Welcome to the first edition of SILVER, a celebration of businesses in Los Angeles that have been open for 25+ years. Tien Nguyen takes you inside spots which have helped define our city, even if they are hidden gems whose influence extends to the neighbors they’ve served for a generation…
Over in Boyle Heights, on First Street, in the few blocks between Al & Bea’s and El Sarape, is Otomisan, a compact Japanese diner that opened in 1956 and, as any weekday at its lunch counter will tell you, is still going strong.
That generations of Japanese and Japanese-Americans have considered Otomisan a diner of choice is not surprising once you recall that the community has a long history in Boyle Heights, with First Street connecting the neighborhood to Little Tokyo as far back as the 1920s. In fact, before World War II — when the government authorized what George Takei recently characterized as “an act of pure, irrational, mad, racist hysteria” and sent Japanese residents to “camps” — the area was home to a large population of Japanese-Americans.
Otomi Café, as Otomisan was originally called, has changed hands twice since it opened, most recently to a relentlessly cheerful woman named Yayoi Watanabe. She’ll likely be the one who greets you when you walk in and gesture towards any open seats, of which there aren’t many: three worn red booths and five stools at the counter. If you’ve called in your order for take out, you’ll probably wait at one of the folding chairs in the front.
Around you are shelves crammed with Mickey Mouse and Snoopy figurines, framed photos, a passel of maneki-nekos. On the walls: newspaper clippings, a calendar from a local realtor. Behind the counter are pots of tea, a rice cooker, a huge refrigerator and a small television. The TV, by the way, is often tuned to NHK, the Japanese news network, though during the baseball season, the game might be on. Should Zack Greinke win the Cy Young Award? Someone will have an opinion.
Like Suehiro and Pann’s and other great old school diners in the city, Otomisan specializes in the generalities of comfort food — Japanese comfort food. Among the starters, then, you’ll find things like edamame, small salads and, perhaps best of all, plump, oval potato croquettes, fried to a beautiful crunch. A squeeze bottle of Bulldog, the thick, brown sauce that is good with most everything and is ubiquitous in most every Japanese home kitchen, will arrive alongside. Dip away.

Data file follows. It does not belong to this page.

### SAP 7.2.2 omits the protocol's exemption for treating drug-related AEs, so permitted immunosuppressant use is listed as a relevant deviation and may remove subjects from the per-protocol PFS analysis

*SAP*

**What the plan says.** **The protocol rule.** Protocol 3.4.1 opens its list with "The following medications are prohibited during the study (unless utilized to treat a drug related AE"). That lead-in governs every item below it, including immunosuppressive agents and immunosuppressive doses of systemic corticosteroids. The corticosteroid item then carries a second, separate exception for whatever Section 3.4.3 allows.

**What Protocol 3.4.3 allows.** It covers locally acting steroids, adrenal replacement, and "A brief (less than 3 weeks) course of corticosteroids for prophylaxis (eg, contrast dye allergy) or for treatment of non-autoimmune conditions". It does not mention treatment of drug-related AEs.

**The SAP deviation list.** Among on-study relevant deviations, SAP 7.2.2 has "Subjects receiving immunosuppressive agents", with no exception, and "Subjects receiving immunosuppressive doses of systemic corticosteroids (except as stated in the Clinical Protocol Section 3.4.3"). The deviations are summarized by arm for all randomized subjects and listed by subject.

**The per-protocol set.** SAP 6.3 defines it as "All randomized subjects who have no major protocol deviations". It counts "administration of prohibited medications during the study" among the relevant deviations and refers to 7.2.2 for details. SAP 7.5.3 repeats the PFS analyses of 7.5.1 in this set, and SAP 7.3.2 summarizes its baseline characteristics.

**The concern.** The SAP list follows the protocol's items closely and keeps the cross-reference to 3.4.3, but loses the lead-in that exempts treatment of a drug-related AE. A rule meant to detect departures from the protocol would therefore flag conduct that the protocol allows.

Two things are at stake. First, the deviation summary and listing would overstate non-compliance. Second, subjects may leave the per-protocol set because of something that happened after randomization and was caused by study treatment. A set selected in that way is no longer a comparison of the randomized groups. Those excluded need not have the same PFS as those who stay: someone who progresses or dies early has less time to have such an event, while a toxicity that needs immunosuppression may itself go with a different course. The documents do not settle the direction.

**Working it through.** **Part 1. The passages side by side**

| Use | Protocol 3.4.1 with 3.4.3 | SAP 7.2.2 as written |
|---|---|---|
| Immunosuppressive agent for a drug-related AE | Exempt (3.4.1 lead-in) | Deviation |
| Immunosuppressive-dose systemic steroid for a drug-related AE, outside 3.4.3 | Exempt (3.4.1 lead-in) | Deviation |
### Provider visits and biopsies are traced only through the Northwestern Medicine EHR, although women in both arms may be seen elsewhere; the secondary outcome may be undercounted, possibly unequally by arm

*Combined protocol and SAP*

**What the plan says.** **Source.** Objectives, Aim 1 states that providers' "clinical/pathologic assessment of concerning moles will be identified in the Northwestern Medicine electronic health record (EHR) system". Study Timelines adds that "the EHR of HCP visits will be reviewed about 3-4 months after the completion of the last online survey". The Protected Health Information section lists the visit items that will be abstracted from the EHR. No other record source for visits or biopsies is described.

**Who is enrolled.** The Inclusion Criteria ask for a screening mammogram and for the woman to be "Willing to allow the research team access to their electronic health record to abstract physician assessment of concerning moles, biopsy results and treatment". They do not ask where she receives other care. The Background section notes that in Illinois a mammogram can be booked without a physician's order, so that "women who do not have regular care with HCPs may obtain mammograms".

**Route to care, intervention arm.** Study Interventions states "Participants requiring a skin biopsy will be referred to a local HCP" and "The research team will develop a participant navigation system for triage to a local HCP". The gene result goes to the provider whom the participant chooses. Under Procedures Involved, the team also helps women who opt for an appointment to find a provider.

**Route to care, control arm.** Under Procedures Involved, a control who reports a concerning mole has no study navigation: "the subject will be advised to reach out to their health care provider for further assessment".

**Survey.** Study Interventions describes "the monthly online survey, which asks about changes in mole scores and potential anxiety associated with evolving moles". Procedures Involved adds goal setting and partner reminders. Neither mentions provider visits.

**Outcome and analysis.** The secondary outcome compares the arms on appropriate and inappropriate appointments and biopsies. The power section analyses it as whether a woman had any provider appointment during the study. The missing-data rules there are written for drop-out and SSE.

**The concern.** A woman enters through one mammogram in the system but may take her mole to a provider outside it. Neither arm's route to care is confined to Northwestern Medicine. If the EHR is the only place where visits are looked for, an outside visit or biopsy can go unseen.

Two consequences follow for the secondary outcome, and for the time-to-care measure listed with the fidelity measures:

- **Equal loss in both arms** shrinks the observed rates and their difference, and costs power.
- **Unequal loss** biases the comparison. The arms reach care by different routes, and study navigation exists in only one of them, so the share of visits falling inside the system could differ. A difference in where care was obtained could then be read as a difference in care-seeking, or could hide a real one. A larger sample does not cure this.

As for your mains, there is something here for everyone: udon and soba to satisfy your noodle craving. Sushi rolls should the mood strike. Teriyakis (chicken, beef, salmon), curries. There’s donburi (rice bowls), too, including an intensely gratifying oyakodon, a bowl of rice capped with a sort of omelette of braised chicken and scallions. If you’re paralyzed by indecision, look to the combination plates: why decide between the chicken teriyaki and the California rolls when you can have both, with rice, miso soup and a salad?
The standout, though, is Otomisan’s tempura, which appears to be so popular that most everyone orders it either as a standalone appetizer or as part of a combo (one recent night, every occupied stool and table at the restaurant had an order of tempura before them). Once you try it, you can appreciate its popularity: the batter is terrific, and the shrimp and vegetables (recently, onions, lotus root, broccoli, zucchini, sweet potato) are fried to an utterly beautiful, light, delicate crisp. This is tempura that can go toe to toe with the best tempura specialists in the city.
It’s probably a good time to note (or warn, depending on where you fall on the Myers-Briggs test) that no doubt owing to the fact that there’s often just one person in the front and often just one person in the kitchen, service can sometimes be a little slow. But it is caring. It’s hard not to be forgiving, especially as you’re taken in by the warmth of the place, the knickknacks on the shelves, the booth full of folks who have clearly been coming here for decades. Indeed, by the time your tempura arrives, you may have an urge to give the place a hug. And you know? It will hug you back.
Otomisan, 2506 1/2 E 1st St, Los Angeles, CA 90033